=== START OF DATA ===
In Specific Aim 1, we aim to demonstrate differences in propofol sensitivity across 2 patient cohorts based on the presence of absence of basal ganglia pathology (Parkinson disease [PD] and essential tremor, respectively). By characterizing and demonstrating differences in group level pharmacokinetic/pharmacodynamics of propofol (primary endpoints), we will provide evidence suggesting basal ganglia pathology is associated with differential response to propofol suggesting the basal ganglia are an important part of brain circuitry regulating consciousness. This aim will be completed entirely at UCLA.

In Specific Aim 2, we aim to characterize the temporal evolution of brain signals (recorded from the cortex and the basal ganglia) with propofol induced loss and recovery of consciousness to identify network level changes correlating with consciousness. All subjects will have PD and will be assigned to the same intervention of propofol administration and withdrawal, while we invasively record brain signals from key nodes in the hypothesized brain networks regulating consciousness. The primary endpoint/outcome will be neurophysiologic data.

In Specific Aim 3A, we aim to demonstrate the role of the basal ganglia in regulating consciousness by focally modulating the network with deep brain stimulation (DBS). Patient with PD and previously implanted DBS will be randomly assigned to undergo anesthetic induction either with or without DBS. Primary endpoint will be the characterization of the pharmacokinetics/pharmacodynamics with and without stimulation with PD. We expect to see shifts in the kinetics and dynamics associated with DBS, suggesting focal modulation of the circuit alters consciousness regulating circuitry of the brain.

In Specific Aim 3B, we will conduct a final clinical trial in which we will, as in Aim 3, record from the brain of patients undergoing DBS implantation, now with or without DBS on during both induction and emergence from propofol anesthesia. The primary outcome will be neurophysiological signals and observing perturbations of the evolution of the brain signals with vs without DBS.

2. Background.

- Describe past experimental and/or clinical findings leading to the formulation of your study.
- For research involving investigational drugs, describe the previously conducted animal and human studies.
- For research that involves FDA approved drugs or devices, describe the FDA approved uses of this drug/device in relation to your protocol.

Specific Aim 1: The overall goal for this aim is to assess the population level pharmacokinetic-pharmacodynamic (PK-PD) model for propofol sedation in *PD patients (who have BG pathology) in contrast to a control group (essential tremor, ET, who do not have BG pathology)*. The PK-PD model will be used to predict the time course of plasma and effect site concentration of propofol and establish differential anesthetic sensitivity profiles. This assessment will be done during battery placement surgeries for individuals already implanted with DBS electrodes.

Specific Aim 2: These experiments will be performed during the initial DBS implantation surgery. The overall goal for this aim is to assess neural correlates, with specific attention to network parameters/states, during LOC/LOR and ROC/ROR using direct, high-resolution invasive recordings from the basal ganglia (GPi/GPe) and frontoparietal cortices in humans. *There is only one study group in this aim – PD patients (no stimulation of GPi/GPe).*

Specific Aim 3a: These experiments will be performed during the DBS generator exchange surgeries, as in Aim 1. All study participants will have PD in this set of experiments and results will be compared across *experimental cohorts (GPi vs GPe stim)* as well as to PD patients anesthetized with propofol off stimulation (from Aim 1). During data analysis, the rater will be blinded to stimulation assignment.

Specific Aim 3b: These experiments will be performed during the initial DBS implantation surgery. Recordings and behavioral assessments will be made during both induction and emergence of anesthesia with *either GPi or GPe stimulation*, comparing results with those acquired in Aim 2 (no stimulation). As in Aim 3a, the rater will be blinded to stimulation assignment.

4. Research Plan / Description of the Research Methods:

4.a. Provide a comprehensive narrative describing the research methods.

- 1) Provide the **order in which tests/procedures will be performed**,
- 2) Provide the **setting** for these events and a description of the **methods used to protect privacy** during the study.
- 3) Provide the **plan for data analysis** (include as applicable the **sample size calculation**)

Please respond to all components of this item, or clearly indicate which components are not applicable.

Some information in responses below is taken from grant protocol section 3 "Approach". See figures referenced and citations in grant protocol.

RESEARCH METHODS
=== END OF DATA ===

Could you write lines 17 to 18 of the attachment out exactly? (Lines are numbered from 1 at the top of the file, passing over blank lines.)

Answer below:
- 3) Provide the **plan for data analysis** (include as applicable the **sample size calculation**)

Please respond to all components of this item, or clearly indicate which components are not applicable.